Andrew walked quickly through the park.

If you removed the word quickly, you'd change the meaning of the entire sentence. Instead, try changing walked into something like these:

  • Andrew brisked through the park.
  • Andrew sped across the park.

Adverbs don't add much to your content.

If you think your descriptions are better with adverbs, think again. Stuffing your writing with adverbs only adds to your word count.

Web content bogged down by too many adverbs can unnecessarily lengthen your article.

And we all know that readers don't have time to read through a 2,000-word essay fluffed-up with adverbs.

Don't get us wrong. There are times when adverbs are necessary for your content.

However, if not appropriately used, adverbs won't add anything meaningful to your content.

How to Revise: The key is to be conscious of using adverbs. As you write your draft, be more direct with your writing. When you find an adverb in your sentence, try removing it and rereading the sentence. If it makes sense, remove the adverb altogether. However, when removing the adverb makes the sentence weak, rephrase the sentence, and use a better expression.

content writers looking at a social media post they saw on their phone


Adverbs muddle your content's clarity.

One of the golden rules of content is to write it with clarity.

Readers will skip over your content when it's vague and loaded with fluff.

The fastest way to scare readers off of your page is by writing vague content. Don't distract your readers from your point.

The easiest way to distract your readers is with adverbs. Peppering your draft with adverbs sets up roadblocks that keep your readers away from your main message.

Remember, too many adverbs kill your audience's reading experience.

Leading with adverbs buries your point in a ton of words. And when the point is too hard to find, your readers will grow impatient and be gone before you know it.

How to Revise: Don't use adverbs to state the obvious. For example, you don't have to say, "Angela screamed loudly." because screaming, by definition, is a loud act. Using adverbs requires purpose and intent. Don't just use any adverb. Instead, choose the right word to express what you really want to say.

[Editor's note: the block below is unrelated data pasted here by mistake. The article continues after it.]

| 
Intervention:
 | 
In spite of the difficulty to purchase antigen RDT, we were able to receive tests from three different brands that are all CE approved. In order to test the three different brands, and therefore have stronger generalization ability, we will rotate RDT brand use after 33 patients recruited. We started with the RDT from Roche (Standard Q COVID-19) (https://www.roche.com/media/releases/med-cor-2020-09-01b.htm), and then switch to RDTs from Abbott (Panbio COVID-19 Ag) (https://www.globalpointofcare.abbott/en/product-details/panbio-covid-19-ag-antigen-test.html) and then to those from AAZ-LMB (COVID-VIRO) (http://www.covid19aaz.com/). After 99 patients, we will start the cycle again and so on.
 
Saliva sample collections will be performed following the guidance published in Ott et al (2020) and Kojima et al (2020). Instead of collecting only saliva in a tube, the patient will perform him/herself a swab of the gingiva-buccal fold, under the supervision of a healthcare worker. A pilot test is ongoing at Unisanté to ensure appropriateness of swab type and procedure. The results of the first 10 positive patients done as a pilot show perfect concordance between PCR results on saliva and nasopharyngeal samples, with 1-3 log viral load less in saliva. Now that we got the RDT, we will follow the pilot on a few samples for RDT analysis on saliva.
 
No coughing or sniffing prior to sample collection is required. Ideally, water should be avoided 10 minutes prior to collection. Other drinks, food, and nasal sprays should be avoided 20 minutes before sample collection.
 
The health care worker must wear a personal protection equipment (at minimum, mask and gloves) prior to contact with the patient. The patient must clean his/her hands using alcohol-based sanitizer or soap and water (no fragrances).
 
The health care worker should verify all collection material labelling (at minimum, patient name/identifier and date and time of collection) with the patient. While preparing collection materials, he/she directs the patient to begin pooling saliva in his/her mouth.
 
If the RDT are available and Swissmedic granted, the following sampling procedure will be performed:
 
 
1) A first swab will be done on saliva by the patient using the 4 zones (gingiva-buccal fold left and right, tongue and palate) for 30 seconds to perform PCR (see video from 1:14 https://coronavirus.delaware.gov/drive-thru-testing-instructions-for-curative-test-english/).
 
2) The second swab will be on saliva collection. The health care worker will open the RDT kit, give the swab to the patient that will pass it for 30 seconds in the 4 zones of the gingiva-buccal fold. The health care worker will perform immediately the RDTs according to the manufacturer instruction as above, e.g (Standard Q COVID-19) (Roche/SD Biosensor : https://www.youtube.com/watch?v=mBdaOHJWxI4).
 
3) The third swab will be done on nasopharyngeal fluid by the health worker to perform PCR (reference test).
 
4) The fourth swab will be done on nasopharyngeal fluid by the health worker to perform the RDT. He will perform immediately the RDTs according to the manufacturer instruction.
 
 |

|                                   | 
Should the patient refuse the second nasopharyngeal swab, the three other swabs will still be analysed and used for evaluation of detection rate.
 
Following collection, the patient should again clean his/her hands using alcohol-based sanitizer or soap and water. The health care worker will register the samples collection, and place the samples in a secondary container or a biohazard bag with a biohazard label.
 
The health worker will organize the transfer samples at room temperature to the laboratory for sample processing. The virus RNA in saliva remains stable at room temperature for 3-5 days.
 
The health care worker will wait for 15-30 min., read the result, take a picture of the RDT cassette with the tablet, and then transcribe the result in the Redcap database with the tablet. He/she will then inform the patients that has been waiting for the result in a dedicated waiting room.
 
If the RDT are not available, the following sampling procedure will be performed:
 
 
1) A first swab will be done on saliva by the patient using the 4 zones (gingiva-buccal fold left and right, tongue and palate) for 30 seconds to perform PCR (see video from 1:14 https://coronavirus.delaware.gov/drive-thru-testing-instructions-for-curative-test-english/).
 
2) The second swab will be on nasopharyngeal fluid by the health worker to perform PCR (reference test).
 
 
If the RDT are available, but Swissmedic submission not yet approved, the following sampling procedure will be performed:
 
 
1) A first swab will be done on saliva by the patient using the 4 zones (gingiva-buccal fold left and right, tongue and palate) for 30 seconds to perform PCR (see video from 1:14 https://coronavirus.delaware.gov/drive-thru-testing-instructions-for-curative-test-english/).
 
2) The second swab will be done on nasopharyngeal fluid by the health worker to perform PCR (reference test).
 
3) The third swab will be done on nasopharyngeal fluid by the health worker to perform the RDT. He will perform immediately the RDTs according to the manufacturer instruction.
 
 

5. Stuffing Your Content With Keywords

Don't get us wrong!

Keywords are a must when you're writing content for your website. These long-tail SEO keywords help you rank well on search engines and get your articles found by your readers online.

The problem with using keywords is when you stuff too many of them into your content.

Using the same words or phrases over and over again makes your writing stiff. And give your readers some credit—they will definitely notice.

If your readers can tell when your keyword stuffing in your articles, it goes without saying that Google will know, too!

Keyword stuffing will actually hurt your article's ranking on search engines—the opposite of what you're going for!

This means your readers will have a harder time finding the content you worked so hard on, and you don't want that!

How To Avoid: Don't aim for a high keyword quantity. Instead, use the keywords as naturally as possible whenever you write them into your articles. Use synonyms and related words to add variety to your word choices.

RELATED: How to Do Keyword Research for Beginners: An Easy 6-Step Guide


6. Skipping the Editing Process

editing mistakes on a draft

Not editing your work is probably one of the worst web content writing mistakes you can commit when drafting content.

Nothing hurts your website's authority more than bad grammar.

When you skip the editing process and publish your draft as-is, you might end up missing a typo or two...or ten. 

Another benefit of rereading your piece before publishing gives you a new perspective on the ideas you just wrote.

When you skip the process altogether, you miss out on better content ideas that would have improved your article.

How To Avoid: Don't edit your web content draft right away. Edit it the next day so you have fresh eyes when you go through it again. This way, you'll be able to spot grammatical errors and maybe even bring more value-adding content to your draft.


Key Takeaways

So there you have it! You now know the top web content writing mistakes to avoid when drafting your next piece. If you've committed any of these mistakes, don't feel bad! Once you've trained yourself to spot these mistakes, you can then work out ways to avoid them altogether the next time you write.

 

Are you still having a hard time writing content for your website? We've got you! Contact us and we'll help you get started on writing valuable web content for your audience.